Designing for hurricanes and floods: U of T students draft urban planning solutions for a Florida county

The class is made up of third-year master's students at the John H. Daniels Faculty of Architecture, Landscape, and Design
florida flooding
Children walk through flooded streets Immokalee, Fla., after Hurricane Irma. A U of T class is looking at urban planning solutions for flooding and storm surges in a Florida county, just north of Miami (photo by Spencer Platt/Getty Images)

Tackling an issue straight from the headlines, a group of 19 graduate students from the University of Toronto are looking at flooding in a Florida county and suggesting ways to address rising water levels, hurricanes and development in flood-prone areas.

It’s timely given that Hurricane Irma hit Florida this past weekend.

Even before this year’s monster-sized hurricane, landscape architect, planner and urban designer Fadi Masoud had been working with Broward County alongside the Massachusetts Institute of Technology (MIT), on large-scale environmental issues, and the role of planning policies and tools.

This semester, the assistant professor at the John H. Daniels Faculty of Architecture, Landscape, and Design is charging his graduate-level class to come up with design and zoning solutions for the county, which sits just north of Miami.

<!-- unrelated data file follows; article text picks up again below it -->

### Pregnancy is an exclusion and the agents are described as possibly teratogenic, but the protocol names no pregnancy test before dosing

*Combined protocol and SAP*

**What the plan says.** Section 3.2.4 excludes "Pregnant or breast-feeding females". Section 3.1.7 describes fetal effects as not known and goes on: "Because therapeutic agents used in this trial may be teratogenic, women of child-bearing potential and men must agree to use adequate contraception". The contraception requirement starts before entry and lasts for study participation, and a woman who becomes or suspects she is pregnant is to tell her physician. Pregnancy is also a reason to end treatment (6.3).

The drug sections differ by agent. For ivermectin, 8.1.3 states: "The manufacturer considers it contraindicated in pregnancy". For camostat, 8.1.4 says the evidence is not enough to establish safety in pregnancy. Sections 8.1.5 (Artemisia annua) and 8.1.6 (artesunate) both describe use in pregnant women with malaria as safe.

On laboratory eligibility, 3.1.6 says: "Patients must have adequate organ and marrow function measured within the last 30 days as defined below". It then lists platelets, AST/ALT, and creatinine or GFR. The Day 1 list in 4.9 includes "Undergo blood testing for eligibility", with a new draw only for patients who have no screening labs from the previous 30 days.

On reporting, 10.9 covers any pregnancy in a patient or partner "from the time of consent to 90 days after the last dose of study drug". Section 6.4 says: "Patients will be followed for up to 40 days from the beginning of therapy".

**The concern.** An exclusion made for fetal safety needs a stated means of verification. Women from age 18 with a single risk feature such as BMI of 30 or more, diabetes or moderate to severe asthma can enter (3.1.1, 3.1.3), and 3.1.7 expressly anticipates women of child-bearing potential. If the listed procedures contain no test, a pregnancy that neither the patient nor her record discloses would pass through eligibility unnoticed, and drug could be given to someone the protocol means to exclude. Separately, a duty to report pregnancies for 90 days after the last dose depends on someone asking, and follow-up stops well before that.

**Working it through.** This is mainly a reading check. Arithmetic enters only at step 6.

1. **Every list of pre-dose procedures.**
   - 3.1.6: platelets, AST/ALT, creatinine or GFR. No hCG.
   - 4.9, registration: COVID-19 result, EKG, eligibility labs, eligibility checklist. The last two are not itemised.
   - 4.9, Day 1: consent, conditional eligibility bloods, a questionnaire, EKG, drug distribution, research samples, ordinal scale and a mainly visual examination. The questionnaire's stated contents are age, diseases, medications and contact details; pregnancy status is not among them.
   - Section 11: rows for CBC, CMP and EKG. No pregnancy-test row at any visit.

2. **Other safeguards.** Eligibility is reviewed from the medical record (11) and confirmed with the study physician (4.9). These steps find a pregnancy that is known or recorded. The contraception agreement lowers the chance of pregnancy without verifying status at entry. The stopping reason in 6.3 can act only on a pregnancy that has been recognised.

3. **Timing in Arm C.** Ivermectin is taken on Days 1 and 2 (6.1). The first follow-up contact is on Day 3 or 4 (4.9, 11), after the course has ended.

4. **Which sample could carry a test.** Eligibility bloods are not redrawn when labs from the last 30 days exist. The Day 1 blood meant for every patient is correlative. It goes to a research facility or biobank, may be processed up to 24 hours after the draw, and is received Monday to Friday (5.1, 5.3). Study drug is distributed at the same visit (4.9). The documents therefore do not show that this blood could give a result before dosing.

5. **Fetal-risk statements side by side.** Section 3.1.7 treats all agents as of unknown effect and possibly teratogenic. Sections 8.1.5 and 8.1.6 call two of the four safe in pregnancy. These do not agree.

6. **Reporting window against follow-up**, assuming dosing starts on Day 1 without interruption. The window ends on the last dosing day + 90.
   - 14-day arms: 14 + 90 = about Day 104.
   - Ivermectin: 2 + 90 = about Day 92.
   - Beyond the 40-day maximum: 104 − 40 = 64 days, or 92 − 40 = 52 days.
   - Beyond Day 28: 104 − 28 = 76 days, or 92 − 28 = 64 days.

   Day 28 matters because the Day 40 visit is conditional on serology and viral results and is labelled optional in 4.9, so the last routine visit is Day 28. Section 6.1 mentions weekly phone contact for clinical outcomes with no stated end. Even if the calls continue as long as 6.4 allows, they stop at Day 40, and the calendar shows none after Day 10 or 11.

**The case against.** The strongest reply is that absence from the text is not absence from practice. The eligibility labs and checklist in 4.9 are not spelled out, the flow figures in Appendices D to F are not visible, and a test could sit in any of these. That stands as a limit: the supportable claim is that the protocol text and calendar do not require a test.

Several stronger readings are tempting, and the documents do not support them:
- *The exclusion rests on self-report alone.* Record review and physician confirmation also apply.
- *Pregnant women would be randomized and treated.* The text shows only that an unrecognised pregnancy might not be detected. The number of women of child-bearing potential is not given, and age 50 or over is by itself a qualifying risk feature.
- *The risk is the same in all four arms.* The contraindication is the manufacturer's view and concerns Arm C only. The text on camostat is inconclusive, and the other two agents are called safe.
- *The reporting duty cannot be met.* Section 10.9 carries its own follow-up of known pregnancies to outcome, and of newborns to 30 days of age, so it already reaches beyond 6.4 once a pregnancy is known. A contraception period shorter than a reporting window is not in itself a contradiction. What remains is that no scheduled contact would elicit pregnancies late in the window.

Assistant Professors Fadi Masoud (left) and Elise Shelley (right) teach a class of third-year master's students at the John H. Daniels Faculty of Architecture, Landscape, and Design (photo by Dale Duncan)

On the first day of class this week, he moved through a power-point presentation filled with graphs of changing water levels, views of the region’s complex stormwater management system of levees and canals, and aerial shots that clearly show how Florida’s key east coast cities face flooding problems with the Atlantic Ocean on one side and the swampy Everglades on the other.

He told the class that a report last month showed sea levels rising six times faster than average. The problem has been exacerbated with rising sea levels leading to saltwater entering into canals and destroying vegetation. It’s a region he described as being trapped between the political rhetoric of climate change skepticism, developers not responsibly addressing rising water levels and operating with a “laissez-faire, Wild West mentality,” and local officials who are desperate for solutions. 

“Luckily enough this didn’t pan out to be the disaster that it was supposed to be,” Masoud said of Irma. “But the chances of this happening soon are not all that low. None of this is resilient or adaptable. This is going to flood. If one of those gates, pumps, canals fails, this place is just awash.” 

And with that he painted a pretty dire picture of the problem at hand. But, he added, there’s a silver lining.